Title IX of the Education Act Impacts on Men as Well as Women


In collegiate sports the attendance is significantly different. In the 2003 season, the difference was nearly double between Kentucky’s men’s team (the top attendance holder for men) and Connecticut women’s team (the top attendance holder for women.)
While Connecticut had approximately 12,800 people attend their games, Kentucky had nearly 23,000 people attend. In fact, Connecticut’s 12,859 attendees would have placed them 23 overall in accordance with men (Unique Circumstances cause dip in Final Four TV Ratings). This means that there are 22 NCAA men’s basketball programs that bring in a larger fan base per game, then the number one girls program.

Today, Title IX divides everything equally. Scholarships, for example, are given out in according to each sport and how many they require. Before Title IX, every Division I college is allowed 206.9 scholarships for men and 173.1 scholarships for women. While it appears that men receive more scholarships then women this isn’t true. If women used all their scholarships, men would also only be allowed to use 173.1 of their scholarships. This is supposed to keep things equal. However, there are 33.8 scholarships that go wasted throughout the men’s sports. This obviously means that men’s sports have to be cut and trimmed to create them equal with women’s scholarships. At UCLA (University of California Los Angeles), over the past decade three men’s teams have been cut. Two of these sports were swimming and men’s gymnastics teams.

During the same period, UCLA added three women’s teams; soccer in 1993, water polo in 1994-1995, and then they restored rowing in 2000-2001 (Sacks, Men’s Athletics Suffer due to Growth of Women’s Programs). San Francisco State athletic director Betsy Alden commented that,
“we needed about a 120 women athletes, or about six teams of 20 women each, if we were going to keep football. There aren’t even six more sports out there” (Sacks, Men’s Athletics Suffer due to Growth of Women’s Programs).

Football seems to be the issue when dealing with scholarships. A school is permitted 85 scholarships for football. Every scholarship is needed. On offense there are 11 players, then on defense there is a different 11 players. Then there are 6 different special teams. Special teams are the teams that usually involve a kicker.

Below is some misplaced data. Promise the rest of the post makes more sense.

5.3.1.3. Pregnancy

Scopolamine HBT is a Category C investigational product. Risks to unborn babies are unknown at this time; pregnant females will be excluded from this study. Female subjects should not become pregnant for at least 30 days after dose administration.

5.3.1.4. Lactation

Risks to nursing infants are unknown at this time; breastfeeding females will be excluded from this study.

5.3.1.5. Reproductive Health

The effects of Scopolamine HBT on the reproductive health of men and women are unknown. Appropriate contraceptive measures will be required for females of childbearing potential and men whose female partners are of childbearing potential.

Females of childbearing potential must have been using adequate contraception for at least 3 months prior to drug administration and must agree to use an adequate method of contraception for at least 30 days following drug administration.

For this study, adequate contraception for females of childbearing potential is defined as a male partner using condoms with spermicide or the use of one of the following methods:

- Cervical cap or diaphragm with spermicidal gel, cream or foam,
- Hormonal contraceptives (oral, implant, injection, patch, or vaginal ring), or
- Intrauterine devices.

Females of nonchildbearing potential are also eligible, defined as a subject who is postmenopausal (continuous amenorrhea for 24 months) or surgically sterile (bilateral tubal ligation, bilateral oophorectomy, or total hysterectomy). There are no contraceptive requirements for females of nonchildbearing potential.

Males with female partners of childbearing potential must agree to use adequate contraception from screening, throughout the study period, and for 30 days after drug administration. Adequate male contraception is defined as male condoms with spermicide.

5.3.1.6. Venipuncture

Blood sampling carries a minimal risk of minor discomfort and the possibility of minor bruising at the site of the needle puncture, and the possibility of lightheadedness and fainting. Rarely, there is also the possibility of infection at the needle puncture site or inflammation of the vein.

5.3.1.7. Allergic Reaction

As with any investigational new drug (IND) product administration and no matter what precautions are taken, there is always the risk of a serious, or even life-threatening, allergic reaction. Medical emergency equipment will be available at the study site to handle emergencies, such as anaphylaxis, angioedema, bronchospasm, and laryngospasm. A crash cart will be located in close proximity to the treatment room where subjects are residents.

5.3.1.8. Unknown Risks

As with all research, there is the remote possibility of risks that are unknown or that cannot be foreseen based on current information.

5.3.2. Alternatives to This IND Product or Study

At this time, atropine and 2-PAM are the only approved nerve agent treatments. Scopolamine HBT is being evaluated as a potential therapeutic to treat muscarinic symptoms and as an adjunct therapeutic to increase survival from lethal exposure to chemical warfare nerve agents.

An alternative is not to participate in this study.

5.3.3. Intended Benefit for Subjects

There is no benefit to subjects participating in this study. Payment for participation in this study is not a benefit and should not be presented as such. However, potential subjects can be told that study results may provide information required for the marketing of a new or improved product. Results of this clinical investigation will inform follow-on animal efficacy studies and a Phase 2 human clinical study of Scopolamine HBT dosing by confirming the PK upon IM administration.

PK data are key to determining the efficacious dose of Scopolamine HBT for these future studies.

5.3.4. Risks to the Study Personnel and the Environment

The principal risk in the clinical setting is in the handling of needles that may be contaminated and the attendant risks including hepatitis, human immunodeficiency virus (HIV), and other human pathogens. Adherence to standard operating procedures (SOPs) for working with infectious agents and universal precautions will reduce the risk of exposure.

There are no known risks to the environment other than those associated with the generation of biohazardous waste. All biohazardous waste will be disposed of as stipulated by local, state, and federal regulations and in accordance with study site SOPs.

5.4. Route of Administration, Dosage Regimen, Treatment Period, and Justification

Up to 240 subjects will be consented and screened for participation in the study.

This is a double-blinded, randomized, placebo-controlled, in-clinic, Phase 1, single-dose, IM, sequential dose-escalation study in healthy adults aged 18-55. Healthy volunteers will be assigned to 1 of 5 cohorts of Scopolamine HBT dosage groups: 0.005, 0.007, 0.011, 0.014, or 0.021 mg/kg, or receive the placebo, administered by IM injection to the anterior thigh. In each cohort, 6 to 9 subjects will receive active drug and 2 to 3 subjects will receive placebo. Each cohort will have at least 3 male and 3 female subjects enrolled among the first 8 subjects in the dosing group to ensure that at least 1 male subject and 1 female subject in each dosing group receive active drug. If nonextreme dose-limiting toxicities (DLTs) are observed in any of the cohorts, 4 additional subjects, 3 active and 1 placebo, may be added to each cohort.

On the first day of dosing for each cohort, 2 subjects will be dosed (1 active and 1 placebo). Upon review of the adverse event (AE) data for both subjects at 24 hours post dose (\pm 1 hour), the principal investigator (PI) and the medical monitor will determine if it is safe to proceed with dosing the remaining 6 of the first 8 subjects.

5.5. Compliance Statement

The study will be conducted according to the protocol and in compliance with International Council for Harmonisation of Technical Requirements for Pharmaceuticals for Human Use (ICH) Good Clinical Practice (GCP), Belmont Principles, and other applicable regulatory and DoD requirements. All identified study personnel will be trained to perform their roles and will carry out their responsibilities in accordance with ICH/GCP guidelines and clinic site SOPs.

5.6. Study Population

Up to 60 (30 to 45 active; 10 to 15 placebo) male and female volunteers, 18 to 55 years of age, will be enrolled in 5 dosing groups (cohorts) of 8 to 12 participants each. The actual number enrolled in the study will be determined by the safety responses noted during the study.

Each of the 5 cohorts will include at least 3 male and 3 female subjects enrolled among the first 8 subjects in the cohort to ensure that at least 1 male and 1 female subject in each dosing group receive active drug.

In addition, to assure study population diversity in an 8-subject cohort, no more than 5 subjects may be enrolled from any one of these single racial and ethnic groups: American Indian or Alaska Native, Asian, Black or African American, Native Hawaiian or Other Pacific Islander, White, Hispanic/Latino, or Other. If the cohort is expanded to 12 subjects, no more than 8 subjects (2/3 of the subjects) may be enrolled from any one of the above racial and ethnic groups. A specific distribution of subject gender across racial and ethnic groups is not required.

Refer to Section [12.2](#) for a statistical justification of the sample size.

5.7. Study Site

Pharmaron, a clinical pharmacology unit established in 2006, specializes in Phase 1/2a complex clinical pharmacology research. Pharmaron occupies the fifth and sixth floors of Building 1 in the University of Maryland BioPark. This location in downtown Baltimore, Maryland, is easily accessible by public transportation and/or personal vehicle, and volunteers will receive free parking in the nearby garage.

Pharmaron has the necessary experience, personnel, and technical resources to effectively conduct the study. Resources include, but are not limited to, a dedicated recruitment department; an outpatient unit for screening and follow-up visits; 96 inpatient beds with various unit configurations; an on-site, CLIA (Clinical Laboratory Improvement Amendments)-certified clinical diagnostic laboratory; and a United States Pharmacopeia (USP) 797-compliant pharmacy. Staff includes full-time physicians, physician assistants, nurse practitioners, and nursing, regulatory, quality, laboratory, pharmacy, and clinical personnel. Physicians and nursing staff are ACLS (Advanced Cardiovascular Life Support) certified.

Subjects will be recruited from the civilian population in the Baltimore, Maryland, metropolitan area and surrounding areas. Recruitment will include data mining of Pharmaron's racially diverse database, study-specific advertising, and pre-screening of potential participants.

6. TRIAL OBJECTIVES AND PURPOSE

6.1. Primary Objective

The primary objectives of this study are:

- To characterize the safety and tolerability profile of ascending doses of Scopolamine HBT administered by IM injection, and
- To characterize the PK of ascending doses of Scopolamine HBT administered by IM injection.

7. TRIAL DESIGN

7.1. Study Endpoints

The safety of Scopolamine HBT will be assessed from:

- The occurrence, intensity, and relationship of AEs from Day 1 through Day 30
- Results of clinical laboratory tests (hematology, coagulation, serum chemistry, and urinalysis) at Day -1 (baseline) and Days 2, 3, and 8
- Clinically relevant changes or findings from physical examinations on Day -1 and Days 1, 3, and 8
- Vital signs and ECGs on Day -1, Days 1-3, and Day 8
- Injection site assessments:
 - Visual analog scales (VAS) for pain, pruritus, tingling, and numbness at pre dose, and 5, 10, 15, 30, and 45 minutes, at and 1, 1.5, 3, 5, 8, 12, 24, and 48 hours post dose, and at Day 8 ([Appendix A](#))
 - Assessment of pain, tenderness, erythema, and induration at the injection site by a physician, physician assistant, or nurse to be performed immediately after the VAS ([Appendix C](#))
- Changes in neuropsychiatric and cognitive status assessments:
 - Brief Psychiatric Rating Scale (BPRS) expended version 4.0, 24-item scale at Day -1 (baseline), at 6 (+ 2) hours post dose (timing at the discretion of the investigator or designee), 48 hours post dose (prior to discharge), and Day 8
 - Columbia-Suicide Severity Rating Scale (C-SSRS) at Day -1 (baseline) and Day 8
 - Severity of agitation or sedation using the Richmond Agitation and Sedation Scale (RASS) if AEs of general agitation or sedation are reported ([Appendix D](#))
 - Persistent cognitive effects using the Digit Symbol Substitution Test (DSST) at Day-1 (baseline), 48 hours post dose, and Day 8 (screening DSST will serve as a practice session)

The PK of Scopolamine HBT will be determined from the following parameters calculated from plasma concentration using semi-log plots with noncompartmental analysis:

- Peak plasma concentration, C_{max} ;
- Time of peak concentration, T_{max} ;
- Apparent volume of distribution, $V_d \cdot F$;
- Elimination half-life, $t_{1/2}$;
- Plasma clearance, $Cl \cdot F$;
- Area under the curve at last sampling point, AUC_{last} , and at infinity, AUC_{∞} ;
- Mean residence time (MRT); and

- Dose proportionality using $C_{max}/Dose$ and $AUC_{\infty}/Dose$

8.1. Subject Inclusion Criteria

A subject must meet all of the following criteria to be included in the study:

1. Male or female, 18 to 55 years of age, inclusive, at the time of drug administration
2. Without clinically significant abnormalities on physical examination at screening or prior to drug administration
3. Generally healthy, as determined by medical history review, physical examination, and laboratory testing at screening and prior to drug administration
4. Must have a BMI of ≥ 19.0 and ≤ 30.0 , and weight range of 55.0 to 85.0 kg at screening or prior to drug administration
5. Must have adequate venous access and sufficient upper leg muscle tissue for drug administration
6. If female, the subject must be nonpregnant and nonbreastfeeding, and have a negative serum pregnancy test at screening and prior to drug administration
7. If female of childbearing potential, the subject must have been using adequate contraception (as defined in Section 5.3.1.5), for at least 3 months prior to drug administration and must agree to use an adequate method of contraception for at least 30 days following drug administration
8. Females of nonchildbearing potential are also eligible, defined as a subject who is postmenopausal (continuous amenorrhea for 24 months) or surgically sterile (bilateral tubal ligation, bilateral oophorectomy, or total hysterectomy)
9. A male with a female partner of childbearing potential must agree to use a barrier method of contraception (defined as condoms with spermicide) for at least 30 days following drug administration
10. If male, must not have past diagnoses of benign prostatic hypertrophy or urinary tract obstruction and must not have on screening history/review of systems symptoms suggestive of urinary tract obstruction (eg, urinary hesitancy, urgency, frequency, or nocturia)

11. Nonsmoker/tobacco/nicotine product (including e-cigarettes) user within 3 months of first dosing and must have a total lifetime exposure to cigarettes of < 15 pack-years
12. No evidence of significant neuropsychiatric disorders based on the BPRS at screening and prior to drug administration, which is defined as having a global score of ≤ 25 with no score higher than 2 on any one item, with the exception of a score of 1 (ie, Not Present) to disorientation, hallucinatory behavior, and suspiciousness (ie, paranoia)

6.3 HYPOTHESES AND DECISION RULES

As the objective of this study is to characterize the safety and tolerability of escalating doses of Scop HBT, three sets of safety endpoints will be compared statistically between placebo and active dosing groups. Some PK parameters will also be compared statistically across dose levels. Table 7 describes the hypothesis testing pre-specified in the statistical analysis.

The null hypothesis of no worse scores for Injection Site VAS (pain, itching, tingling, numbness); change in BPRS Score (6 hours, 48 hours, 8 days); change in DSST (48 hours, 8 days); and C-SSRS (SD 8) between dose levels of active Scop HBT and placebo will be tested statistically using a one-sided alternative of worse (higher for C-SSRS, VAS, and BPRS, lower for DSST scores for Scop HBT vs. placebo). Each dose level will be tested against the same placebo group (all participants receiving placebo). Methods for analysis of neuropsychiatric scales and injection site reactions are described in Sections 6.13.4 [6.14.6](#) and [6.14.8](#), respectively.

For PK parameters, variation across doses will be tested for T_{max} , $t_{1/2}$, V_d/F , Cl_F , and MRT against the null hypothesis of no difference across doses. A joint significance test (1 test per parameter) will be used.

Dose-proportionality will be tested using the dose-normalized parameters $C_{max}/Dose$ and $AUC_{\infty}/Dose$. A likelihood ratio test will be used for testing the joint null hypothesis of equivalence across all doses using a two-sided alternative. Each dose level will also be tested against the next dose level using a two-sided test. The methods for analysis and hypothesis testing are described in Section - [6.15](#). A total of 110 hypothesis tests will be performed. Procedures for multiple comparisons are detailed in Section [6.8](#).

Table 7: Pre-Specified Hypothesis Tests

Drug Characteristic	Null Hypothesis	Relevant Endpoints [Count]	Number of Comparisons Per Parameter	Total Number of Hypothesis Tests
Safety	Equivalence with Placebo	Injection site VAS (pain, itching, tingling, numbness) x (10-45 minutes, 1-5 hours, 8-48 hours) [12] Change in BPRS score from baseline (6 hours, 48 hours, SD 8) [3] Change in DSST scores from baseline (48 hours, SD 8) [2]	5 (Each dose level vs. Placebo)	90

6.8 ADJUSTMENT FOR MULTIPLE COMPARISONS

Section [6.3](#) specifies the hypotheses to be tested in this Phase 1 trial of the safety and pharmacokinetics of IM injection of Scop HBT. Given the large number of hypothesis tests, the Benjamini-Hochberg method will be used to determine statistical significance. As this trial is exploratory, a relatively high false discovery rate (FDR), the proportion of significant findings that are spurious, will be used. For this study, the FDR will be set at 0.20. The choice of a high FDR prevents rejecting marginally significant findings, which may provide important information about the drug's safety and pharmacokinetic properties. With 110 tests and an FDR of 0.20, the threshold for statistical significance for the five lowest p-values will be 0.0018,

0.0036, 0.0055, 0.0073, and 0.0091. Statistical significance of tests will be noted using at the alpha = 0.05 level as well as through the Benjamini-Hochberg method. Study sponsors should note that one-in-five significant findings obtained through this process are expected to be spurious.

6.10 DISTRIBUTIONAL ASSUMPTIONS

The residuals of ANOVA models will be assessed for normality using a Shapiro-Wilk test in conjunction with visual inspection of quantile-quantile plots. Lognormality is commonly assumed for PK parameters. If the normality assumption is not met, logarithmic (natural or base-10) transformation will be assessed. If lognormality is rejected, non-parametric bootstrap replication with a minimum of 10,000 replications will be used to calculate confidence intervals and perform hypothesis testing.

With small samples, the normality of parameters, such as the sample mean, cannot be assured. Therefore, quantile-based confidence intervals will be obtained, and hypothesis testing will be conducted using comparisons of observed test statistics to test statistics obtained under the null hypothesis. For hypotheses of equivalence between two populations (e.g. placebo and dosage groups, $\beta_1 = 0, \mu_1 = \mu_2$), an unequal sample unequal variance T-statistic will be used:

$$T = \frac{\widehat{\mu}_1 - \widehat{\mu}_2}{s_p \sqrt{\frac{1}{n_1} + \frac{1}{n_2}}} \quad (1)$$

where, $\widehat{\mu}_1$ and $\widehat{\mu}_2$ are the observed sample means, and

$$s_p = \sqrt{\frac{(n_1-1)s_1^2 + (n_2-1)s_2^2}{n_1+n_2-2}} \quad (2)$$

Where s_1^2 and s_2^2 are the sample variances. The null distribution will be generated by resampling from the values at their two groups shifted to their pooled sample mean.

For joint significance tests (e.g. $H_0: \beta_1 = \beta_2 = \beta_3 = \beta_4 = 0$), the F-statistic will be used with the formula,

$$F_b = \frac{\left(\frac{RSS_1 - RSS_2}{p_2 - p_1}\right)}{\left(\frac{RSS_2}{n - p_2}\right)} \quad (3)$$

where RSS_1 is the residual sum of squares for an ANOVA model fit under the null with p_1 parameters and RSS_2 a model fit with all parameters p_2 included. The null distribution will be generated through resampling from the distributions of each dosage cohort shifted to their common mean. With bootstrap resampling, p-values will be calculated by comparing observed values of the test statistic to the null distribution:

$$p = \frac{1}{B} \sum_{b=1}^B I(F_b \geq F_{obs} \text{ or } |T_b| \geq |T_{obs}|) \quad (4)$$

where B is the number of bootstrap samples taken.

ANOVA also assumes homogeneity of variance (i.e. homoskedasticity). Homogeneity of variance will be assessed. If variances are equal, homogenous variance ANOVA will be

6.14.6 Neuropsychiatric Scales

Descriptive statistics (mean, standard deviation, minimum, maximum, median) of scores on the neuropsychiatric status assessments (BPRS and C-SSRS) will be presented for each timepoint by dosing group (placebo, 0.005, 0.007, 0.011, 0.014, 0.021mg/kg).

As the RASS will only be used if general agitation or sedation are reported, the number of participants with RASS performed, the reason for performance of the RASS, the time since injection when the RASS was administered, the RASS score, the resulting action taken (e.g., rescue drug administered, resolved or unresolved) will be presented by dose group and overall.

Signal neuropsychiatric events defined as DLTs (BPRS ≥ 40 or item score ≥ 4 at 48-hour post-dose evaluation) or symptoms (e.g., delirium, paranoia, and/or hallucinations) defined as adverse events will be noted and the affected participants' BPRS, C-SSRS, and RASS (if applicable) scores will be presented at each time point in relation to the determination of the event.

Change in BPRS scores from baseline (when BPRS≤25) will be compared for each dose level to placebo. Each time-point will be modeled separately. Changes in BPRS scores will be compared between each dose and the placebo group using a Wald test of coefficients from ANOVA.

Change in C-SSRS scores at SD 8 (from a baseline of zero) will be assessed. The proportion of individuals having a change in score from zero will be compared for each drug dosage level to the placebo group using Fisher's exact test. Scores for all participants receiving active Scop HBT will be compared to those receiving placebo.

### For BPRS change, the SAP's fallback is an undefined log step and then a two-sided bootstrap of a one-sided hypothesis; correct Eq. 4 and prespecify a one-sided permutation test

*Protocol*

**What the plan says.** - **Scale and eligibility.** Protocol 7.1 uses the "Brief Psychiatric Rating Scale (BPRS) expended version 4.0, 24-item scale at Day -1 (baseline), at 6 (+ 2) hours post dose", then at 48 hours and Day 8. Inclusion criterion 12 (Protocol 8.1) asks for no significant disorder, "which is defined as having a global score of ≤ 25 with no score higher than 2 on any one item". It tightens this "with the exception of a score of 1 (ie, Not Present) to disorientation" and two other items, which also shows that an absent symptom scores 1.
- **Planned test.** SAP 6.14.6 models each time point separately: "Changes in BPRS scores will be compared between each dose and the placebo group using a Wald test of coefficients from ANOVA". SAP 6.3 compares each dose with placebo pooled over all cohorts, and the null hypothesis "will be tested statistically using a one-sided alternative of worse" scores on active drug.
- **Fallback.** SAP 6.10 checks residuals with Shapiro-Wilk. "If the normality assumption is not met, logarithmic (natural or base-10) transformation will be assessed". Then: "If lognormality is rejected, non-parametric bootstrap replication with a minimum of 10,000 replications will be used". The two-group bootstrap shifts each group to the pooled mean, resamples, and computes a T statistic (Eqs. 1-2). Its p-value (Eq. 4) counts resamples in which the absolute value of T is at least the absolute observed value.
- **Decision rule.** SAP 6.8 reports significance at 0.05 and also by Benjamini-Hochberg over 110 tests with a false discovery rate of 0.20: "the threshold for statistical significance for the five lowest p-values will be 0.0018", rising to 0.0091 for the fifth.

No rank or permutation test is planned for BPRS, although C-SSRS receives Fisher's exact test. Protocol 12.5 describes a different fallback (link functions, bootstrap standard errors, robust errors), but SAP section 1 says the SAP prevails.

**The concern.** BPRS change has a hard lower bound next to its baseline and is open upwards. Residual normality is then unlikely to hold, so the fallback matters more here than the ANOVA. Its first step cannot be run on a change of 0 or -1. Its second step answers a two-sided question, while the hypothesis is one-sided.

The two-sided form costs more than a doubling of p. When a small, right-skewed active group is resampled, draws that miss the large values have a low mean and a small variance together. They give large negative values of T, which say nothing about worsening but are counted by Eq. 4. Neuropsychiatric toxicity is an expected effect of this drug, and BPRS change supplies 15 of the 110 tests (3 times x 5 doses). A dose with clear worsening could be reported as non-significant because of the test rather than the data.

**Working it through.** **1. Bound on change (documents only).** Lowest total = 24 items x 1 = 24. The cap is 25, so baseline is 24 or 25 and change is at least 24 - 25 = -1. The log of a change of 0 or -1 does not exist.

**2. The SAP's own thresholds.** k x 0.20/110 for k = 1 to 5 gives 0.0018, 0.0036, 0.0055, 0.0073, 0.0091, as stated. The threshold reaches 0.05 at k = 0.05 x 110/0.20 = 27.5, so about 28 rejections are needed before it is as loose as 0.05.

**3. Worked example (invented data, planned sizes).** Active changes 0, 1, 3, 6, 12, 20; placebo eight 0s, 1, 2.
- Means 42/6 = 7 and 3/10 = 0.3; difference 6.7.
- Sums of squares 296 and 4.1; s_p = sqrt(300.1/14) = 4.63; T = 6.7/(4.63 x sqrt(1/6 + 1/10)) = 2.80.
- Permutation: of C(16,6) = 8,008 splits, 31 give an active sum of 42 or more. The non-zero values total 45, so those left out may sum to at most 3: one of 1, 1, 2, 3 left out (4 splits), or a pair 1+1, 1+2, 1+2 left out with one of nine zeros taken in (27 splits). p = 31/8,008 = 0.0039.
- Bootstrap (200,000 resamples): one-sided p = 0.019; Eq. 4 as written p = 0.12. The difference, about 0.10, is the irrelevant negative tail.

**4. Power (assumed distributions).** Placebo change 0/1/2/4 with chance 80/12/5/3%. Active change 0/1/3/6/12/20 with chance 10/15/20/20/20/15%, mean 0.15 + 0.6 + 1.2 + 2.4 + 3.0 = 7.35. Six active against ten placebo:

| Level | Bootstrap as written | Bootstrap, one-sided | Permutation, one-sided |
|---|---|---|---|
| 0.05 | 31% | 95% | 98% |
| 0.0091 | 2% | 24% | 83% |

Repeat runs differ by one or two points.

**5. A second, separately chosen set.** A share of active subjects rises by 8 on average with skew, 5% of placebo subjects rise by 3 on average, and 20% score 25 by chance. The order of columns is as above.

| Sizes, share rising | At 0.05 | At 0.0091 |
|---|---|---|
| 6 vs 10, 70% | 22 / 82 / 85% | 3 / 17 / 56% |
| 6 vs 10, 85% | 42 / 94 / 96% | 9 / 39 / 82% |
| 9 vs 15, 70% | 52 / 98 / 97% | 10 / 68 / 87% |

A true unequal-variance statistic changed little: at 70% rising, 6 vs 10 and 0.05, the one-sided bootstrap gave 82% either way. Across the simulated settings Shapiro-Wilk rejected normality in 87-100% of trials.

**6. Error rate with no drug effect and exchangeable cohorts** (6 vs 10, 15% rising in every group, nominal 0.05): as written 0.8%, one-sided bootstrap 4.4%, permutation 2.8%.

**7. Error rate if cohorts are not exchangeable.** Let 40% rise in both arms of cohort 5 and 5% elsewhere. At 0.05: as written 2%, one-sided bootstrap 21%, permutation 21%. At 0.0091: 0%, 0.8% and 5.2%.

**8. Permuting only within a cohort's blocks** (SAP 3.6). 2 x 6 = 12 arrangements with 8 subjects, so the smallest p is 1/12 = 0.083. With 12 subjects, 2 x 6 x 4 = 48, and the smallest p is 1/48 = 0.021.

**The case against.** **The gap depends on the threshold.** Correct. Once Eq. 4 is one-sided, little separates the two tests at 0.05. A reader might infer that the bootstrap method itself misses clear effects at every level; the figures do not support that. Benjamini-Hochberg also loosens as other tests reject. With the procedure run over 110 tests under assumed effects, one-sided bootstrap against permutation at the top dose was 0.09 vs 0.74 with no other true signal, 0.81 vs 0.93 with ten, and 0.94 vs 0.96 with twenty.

The six teams are kick-off, kick-off return, field goal, field goal block, punt, and punt return. Each team requires 11 players and coaches tend to use different players then that of their starters, due to the fact that special teams involve much contact and there is a great risk of getting hurt.

Also there are key second string players. Say there is only one per position, that is still 11 on offense and 11 on defense. That is an additional 88 players. Add 88 to the 22 actual starters on offense and defense, and the answer is 110 players that can be used in one game. So that means there is an estimated 110 players that make up a football team. 85 scholarships all of a sudden doesn’t seem like so many.

It appears that if football were eliminated then the solution would be solved and every sport could have an equal number of scholarships. However, this isn’t true. Without football most sports would not be funded. Sometimes the argument is made that football does not bring in money for other sports; however, evidence proves this to be wrong. At UCLA, football alone brings in $15 million in revenue every year. That is over 40 percent of UCLA athletics‘ total, both men and women. USC (University of Southern California) men’s teams, mostly football and basketball, are responsible for over 99 percent of nearly $20 million in total sports revenue (Sacks, Men’s Athletics Suffer due to Growth of Women’s Programs).

The dilemma is obvious. The majority of schools cannot afford to cut football. Football is too popular and brings in too much money to be cut. That’s why other male sports must be cut. Tennis, swimming and wrestling usually go first. It was estimated that in 1999, 40% of colleges had cut their wrestling programs (Coulter, Title IX Defeats Male Athletes). The NCAA, has declared that a college is only allowed 13 male scholarships for basketball, where as women are allowed 15. It used to be even at 15 a piece, however, the NCAA was forced to change the men’s team down to 13 several years ago to even the scholarships among men and women. This is the case with every sport except football, wrestling, lacrosse, and swimming. In every other sport, women’s scholarships out number men’s. The only sports that women are not allowed any scholarships are football and wrestling, both of which are co-ed sports if a woman chooses to play those sports. However, men are not allowed scholarships in either rowing or field hockey. These sports are not co-ed, so any male player has no chance of earning a way through school with a scholarship as all other athletes do.

This article is in seven parts. This is part Three.

Part 1 Women enjoy a distinct advantage over men in college athletics.
Part 2 Bakke believed that his rejections were in direct violation of the Equal Protection Clause of the 14th amendment.
Part 4 When Title IX was created it was crafted with intent to make it easy for schools to comply with its guidelines.
Part 5 For the first time since 1968, the USA freestyle wrestlers failed to win a single gold medal.
Part 6 Every college is required to have a designated Title IX coordinator.
Part 7 Over 110,000 women participated in intercollegiate sports. Where as in 1971 just about 25,000 participated.

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